Because of this slow reversibility only cumulative dose-response curves (Fig. 4) could be obtained within the life-time of a preparation. A Hill plot of these data yields an n value of about 1.
From the data (see Fig. 3) it appears that with increasing 5-HT concentrations the facilitation ratio declines somewhat and reaches a constant level with those concentrations which yield maximal (saturating) amplitudes of the facilitated EPSPs. It would thus appear that 5-HT, by enhancing the amplitude of the first EPSP of each train (pair), pre-empts part of the initial facilitation process. This decline of the facilitation ratio is not always seen, however, and when it occurs it may well be the result of nonlinear summation and of a non-linear relationship between transmitter action and EPSP amplitude.
The effects of OA on EPSP amplitude were qualitatively similar to those with application of 5-HT. However, OA was much less effective. The maximal effect of OA seen was a 3-fold increase, but the maximal effect of 5-HT was an 18-fold increase of EPSP amplitude! As shown in Table 1, the mean increase caused by an OA concentration of 5 × 10−8M was only 1·12-fold but significantly differed from the control value. At the same low concentration of 5-HT the mean increase was 3·0-fold. At higher concentrations, OA sometimes caused a depression of EPSP amplitudes and generally did not enhance EPSPs beyond the effect seen at the low concentration of 5 × 10−8 M. The mean increases in these cases were not statistically significant. 5-HT, on the other hand, always caused an increase. At a 5-HT concentration of 2·5 × 10−5 M the mean increase was 6·4 times the control value.
5-HT was effective even after a maximally effective concentration of OA had been applied. A typical example is shown in Fig. 5 : after application of 5 × 10−7M OA, the amplitude of EPSPs was increased by 16% (already a maximal response!) but addition of 5-HT (2·5 × 10−7M) raised the amplitude to 360%. The same powerful action of 5-HT was noted whether or not OA (in concentrations as high as 5 × 10−4 M) was present. Although these results suggest independent receptors for 5-HT and OA we did not pursue this question further. (For insect muscle, Evans & O’Shea (1978) have provided evidence for separate receptors for 5-HT and OA.)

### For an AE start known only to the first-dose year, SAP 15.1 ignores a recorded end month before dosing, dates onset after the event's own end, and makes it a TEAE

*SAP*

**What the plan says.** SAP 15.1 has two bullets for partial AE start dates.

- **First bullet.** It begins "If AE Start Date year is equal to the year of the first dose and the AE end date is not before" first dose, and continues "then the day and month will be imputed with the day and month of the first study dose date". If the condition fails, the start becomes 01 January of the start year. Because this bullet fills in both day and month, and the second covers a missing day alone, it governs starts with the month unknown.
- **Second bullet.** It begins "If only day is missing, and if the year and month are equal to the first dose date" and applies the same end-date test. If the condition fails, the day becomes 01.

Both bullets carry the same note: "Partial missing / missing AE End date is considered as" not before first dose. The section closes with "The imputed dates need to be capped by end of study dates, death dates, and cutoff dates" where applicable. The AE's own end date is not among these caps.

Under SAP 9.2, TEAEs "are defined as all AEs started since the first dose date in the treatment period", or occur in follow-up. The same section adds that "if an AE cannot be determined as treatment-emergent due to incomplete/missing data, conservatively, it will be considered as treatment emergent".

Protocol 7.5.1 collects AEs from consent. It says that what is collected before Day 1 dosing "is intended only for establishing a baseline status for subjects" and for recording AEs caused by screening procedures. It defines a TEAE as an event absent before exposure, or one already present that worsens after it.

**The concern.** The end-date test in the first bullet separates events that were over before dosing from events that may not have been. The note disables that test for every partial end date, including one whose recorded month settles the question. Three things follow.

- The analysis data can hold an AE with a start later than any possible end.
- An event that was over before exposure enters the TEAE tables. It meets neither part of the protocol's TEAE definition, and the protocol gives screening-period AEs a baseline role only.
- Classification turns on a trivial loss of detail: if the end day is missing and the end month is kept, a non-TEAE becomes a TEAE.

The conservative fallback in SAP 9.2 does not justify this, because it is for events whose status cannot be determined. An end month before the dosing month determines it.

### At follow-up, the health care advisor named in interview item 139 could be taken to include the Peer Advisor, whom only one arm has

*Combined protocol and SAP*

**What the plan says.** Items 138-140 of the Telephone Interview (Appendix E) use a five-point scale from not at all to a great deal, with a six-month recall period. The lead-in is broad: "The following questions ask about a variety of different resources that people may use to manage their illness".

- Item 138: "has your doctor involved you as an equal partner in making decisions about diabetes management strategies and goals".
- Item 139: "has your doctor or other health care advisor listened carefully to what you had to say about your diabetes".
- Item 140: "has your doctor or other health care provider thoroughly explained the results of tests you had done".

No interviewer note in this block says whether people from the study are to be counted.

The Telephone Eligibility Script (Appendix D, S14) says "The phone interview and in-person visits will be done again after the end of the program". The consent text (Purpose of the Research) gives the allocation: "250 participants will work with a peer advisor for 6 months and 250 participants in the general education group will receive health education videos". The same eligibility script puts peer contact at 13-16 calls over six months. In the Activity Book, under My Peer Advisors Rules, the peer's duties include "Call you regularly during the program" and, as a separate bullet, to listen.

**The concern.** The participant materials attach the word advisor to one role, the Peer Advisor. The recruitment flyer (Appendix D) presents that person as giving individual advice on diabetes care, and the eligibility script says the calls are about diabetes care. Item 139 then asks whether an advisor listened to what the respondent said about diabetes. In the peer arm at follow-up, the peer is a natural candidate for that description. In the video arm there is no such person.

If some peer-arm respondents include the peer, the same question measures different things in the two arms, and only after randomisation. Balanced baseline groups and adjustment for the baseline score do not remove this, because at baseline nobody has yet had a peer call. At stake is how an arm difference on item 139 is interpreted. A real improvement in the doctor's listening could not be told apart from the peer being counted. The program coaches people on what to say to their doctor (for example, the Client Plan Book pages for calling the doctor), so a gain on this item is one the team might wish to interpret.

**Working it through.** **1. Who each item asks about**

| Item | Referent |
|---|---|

5-HT and OA did not affect the passive electrical properties of muscle fibres; neither membrane potential nor membrane resistance (which is proportional to membrane time constant) was significantly altered even by high concentrations of the amines (Table 1).
In a recent publication Glusman & Kravitz (1982) argued that the effect of OA on EPSPs in lobster muscle could be explained by the observed increase in membrane resistance, implying that EPSP amplitude varies proportionally to membrane resistance changes. Lingle (1981) also emphasized the importance of the membrane resistance increase induced by dopamine (DA) in foregut muscles of crab and spiny lobster for the explanation of the enhancement of EPSPs. However, this argument, as we have shown (Fischer & Florey, 1982) by theoretical considerations and by experiments on crayfish muscle fibres, is incorrect. If the enhancement of EPSPs is not due to a resistance change it must be due to an increased amplitude and/or a prolonged duration of the underlying EPSCs.